Instead of a short trek to High Camp the next morning, climbing another 500 meters over a few hours, Emily and I instead went with Raj up to the top of the ridge to a point at 3222m just before a large saddle. The view from there was amazing: Annapurna South, maybe a hint of Fang, Annapurna I, Gangapurna, Machapuchare, Annapurna III and IV, Mardi Himal and some of the Manaslu Range were spread out before us over almost 180 degrees.

In the middle foreground stretched our planned trail. One more dip through the forest to the other side of the saddle over which we were perched. Then a clean ridgeline, no more trees, no valleys, just views. It has to be, despite its wooded beginnings, one of the best treks here for accessibility and constant views of 6000m, 7000m and 8000m peaks.

It took about an hour to make the short hike there. Our friends from Spain (Mario) and China (Patrick) and their guide (Dilip) whom we had seen at lunch and then who had been the only other group at Low Camp with us, caught up to us at our viewpoint and hung out for a while. Mario had binoculars, which were invaluable as Raj and their guide debated whether or not we were looking at a big chunk of Annapurna I. Beautiful day, it was, and a beautiful spot. The whole trek was worth it to be there for an hour.

The others went on to High Camp, and we went back to Low Camp in all of 18 minutes thanks to a steady descent and a few inches of slippery snow. Emily is half goat, of course, and outpaces me regularly in the Olympics as well as here. Snow, though, makes for cold feet, so she was glad to be heading down, I think.

Retrieving Tim, we continued downhill for lunch and a night’s stay at Forest Camp. We had a good time there, too, staying at the lodge where we had lunch the day before. The woman who runs it is great, and while it wasn’t the nicest looking place we chose it because Raj’s friend had let him know — correctly — that it had great service. Emily went to bed early due to having to take allergy medicine, and Tim and I stayed up through dinner, raksi with yak meat and lots of talk with Raj about politics and other differences and similarities between our countries.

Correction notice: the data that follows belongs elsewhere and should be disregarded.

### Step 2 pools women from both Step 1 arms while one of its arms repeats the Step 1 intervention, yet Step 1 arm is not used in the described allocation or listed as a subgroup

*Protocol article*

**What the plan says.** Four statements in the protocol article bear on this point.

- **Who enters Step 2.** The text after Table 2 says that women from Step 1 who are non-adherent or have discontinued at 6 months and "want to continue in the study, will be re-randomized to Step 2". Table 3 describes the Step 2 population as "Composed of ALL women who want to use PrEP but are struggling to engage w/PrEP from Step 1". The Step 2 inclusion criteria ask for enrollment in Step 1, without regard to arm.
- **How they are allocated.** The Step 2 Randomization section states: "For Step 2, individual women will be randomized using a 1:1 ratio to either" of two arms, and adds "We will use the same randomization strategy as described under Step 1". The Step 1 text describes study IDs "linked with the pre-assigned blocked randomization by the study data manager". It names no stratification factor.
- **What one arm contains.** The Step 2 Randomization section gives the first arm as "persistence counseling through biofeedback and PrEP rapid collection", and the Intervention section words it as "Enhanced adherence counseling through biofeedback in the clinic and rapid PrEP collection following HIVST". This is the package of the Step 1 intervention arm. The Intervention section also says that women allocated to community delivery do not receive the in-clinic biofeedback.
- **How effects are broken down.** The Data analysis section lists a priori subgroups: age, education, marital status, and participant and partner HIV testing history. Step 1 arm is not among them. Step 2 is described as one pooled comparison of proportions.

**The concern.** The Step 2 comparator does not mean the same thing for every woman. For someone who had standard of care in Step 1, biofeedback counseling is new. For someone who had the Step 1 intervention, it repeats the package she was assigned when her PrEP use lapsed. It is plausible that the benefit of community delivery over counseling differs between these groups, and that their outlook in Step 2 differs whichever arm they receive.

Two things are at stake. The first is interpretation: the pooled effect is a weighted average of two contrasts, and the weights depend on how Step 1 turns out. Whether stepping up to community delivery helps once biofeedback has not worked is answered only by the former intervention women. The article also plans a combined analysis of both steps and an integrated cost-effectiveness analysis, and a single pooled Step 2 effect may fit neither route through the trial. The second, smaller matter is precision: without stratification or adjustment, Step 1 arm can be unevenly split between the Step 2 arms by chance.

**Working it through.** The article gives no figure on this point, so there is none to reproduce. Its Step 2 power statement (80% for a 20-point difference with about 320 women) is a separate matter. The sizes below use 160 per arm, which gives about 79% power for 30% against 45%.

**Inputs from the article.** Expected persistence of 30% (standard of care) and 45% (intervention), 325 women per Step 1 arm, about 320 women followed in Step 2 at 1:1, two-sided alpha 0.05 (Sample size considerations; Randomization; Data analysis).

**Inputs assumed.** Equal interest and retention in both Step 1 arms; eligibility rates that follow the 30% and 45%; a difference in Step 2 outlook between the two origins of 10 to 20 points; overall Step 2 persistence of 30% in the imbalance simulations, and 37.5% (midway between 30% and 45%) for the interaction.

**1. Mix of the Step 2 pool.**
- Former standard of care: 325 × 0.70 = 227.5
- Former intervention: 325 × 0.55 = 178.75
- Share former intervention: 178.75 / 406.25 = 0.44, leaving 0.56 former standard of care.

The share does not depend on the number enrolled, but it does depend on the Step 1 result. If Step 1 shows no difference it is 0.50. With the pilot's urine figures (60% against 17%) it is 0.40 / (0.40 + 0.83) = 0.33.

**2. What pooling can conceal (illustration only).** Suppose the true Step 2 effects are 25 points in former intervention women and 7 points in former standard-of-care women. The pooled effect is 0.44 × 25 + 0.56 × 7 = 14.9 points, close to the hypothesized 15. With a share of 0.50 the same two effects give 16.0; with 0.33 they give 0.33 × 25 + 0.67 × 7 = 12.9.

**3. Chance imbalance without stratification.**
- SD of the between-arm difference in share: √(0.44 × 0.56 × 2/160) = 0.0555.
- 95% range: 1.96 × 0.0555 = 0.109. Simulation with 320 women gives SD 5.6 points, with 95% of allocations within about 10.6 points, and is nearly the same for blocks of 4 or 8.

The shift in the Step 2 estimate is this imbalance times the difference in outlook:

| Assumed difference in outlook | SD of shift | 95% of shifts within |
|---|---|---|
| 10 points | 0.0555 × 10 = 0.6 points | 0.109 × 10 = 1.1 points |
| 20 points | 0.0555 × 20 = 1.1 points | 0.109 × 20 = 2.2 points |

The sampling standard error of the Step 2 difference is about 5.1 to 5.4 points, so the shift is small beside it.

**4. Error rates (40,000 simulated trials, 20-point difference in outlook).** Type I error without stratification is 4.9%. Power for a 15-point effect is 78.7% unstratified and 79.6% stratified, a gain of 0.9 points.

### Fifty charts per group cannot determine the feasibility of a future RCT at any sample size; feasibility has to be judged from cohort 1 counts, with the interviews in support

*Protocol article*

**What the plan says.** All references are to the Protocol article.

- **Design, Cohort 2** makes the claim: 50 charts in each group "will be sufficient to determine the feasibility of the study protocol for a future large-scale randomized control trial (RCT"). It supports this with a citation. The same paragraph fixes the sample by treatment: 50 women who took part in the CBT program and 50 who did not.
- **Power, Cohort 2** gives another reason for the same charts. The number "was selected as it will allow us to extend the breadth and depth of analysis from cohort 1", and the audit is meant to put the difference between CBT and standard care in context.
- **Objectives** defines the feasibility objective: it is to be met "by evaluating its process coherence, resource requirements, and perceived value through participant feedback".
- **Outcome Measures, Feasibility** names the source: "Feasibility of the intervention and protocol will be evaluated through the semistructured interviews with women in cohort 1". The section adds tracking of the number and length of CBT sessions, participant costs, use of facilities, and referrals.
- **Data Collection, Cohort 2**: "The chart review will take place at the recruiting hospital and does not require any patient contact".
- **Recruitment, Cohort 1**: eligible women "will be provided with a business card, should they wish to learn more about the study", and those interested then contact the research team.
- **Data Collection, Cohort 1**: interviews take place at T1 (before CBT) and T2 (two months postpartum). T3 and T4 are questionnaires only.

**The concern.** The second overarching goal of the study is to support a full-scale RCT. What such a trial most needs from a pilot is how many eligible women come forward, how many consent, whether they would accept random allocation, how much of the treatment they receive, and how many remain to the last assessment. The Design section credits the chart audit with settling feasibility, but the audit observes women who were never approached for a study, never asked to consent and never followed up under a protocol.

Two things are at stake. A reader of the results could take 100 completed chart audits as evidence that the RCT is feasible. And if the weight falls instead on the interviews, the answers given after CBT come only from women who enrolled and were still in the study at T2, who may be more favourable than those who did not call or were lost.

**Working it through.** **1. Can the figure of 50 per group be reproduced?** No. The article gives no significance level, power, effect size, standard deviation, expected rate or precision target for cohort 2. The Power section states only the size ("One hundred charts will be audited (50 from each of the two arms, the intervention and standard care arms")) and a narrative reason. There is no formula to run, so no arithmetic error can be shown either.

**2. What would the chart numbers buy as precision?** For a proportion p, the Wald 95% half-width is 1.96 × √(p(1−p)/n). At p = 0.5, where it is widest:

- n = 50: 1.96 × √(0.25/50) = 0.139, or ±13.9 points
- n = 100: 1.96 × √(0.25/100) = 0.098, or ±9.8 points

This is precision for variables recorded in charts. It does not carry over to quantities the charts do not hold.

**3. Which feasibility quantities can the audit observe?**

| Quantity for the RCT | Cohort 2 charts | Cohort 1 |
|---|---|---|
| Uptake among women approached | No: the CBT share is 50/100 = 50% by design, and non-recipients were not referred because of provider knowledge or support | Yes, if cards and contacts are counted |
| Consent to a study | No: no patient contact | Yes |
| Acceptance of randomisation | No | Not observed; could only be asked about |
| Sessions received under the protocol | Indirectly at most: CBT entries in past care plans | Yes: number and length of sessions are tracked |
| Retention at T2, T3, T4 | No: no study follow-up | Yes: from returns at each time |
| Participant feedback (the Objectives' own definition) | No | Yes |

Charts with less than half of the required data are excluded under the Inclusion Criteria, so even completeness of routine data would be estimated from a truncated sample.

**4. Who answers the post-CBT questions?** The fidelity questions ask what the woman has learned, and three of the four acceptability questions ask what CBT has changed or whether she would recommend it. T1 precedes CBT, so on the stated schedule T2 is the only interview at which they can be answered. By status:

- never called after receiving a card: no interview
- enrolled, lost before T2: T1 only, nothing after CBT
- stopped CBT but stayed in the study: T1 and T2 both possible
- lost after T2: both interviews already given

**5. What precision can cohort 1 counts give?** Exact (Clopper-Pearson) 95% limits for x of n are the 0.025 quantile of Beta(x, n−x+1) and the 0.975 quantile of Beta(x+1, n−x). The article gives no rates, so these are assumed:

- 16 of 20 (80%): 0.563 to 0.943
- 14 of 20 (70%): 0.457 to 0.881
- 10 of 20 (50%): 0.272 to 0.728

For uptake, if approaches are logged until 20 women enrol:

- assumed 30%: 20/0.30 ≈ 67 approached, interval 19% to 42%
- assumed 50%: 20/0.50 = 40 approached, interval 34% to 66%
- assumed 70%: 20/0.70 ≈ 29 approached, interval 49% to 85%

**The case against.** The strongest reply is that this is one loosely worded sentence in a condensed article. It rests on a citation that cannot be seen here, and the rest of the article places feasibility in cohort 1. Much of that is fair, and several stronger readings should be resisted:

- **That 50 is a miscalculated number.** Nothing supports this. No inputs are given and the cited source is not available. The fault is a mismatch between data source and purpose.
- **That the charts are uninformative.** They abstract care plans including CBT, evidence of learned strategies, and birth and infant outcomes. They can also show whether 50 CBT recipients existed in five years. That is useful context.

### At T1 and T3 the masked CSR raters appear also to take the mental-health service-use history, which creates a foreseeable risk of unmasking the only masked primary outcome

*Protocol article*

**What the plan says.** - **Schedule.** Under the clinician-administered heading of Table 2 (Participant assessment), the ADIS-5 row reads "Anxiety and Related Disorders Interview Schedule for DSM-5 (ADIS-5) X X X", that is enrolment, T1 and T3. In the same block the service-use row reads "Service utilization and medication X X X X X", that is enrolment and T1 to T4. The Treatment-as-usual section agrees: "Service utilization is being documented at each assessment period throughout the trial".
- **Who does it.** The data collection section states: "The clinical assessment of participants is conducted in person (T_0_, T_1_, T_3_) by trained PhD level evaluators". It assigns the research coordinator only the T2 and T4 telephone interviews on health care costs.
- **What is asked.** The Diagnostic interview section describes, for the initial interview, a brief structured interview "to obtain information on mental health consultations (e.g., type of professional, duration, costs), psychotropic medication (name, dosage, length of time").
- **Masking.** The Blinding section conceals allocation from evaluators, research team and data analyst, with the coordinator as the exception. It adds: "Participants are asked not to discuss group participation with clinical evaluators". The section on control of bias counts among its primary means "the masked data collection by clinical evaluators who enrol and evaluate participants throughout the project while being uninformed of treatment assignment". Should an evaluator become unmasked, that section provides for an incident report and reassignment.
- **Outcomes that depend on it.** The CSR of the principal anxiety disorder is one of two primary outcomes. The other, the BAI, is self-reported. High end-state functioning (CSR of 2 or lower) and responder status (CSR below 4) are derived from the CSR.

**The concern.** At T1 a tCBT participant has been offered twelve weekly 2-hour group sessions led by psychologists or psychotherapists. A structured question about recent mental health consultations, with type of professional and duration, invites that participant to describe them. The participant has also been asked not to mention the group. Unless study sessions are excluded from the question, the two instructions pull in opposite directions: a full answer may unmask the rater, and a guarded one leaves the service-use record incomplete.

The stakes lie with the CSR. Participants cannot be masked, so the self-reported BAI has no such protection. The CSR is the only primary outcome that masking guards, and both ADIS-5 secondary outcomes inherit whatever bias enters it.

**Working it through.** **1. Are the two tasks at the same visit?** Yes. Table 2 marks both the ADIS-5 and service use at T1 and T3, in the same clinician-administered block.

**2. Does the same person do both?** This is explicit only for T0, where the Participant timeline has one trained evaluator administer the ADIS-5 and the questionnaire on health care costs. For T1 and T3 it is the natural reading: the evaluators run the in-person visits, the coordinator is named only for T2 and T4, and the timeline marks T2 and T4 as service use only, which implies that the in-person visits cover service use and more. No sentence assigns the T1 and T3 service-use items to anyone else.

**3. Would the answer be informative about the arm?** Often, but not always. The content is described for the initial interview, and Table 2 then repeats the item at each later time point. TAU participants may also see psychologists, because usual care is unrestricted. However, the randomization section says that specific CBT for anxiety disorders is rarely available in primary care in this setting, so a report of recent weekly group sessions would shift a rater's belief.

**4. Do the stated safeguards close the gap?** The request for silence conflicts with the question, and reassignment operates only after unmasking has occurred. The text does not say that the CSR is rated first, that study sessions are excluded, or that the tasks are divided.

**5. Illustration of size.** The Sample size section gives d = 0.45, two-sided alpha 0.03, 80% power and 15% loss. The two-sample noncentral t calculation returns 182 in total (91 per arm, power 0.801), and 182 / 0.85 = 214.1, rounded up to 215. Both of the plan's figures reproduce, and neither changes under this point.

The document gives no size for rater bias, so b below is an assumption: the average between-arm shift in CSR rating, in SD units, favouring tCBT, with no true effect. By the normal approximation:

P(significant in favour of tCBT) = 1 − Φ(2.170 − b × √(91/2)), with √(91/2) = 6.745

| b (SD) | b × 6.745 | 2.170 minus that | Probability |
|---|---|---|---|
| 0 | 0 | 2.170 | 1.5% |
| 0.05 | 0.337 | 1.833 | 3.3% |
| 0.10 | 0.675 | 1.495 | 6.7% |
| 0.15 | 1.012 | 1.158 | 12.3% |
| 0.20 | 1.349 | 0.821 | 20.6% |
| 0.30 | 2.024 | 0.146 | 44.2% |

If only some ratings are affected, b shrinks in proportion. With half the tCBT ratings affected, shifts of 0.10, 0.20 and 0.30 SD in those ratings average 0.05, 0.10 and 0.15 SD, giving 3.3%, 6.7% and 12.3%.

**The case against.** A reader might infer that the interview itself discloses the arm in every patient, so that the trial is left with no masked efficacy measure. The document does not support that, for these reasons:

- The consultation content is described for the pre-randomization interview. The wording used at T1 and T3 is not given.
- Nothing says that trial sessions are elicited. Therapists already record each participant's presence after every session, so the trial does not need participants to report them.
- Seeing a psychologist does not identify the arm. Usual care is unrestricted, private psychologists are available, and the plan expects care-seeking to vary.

Today, we took our time leaving, anticipating a very short descent to Landruk. The trail down that way from just outside Forest Camp is even newer than the other, and it has its challenging places. We took it slow and slipped and slid a bit in the upper part and some wetter parts. The temperature rose as we dropped from the ridge into the valley, and, after a lengthy rest to let a herd of sheep pass us on their way out of town, we arrived a few hours later in Landruk.

So here we are, trek concluded and mountains seen from, if not the planned end point, still the best and closest view I’ve had of that much of the Annapurna range. Someday I’ll have to finish some of these treks I’m half-assing, though I may never choose to see again the same ground when there is so much more of this range and so many other ranges in Nepal to be seen someday.

One day closer to snow and ice

We’re in Pittam Deurali for the night, arriving around 1410 after leaving Kande around 1000. Got a ride there from the Peace Eye car after breakfast. We had a lunch of dal bhat at Australian Camp, a beautiful place of open camping fields and guest houses.

All is well for the Mardi Himal trek. Raj got the phone number of the brothers who run the upper lodges from the police checkpoint, called and set it up to be open when we arrive. It is the off season up here, so we are going to be the only ones on the trail starting tomorrow, it seems, or at least on the higher parts of it. Could be others camping, of course, but we are not at all equipped or staffed for that.

From Deurali here, Annapurna South is a huge wall of ice and snow, with some rock exposed where the face is sheer. The huge and imposing but distant summit pyramid of Dhaulagiri sits off its shoulder. Today, this morning actually from a particular part of Pokhara, is the first time I’ve actually looked at Dhaulagiri and seen it for the huge mass it is. Someday, I shall have to trek around it.

Tomorrow our objective is Forest Camp. Everyone is kicking ass, so our pace, while far from Nepali, is sufficient. We have a long way to go, but we’ll get there.

Tracking device was running on my pack all day. I can’t really see it from here, so someone take a look at the Nepal 2014 page on mattstewart.org and let me know if you see the whole track on one of the maps.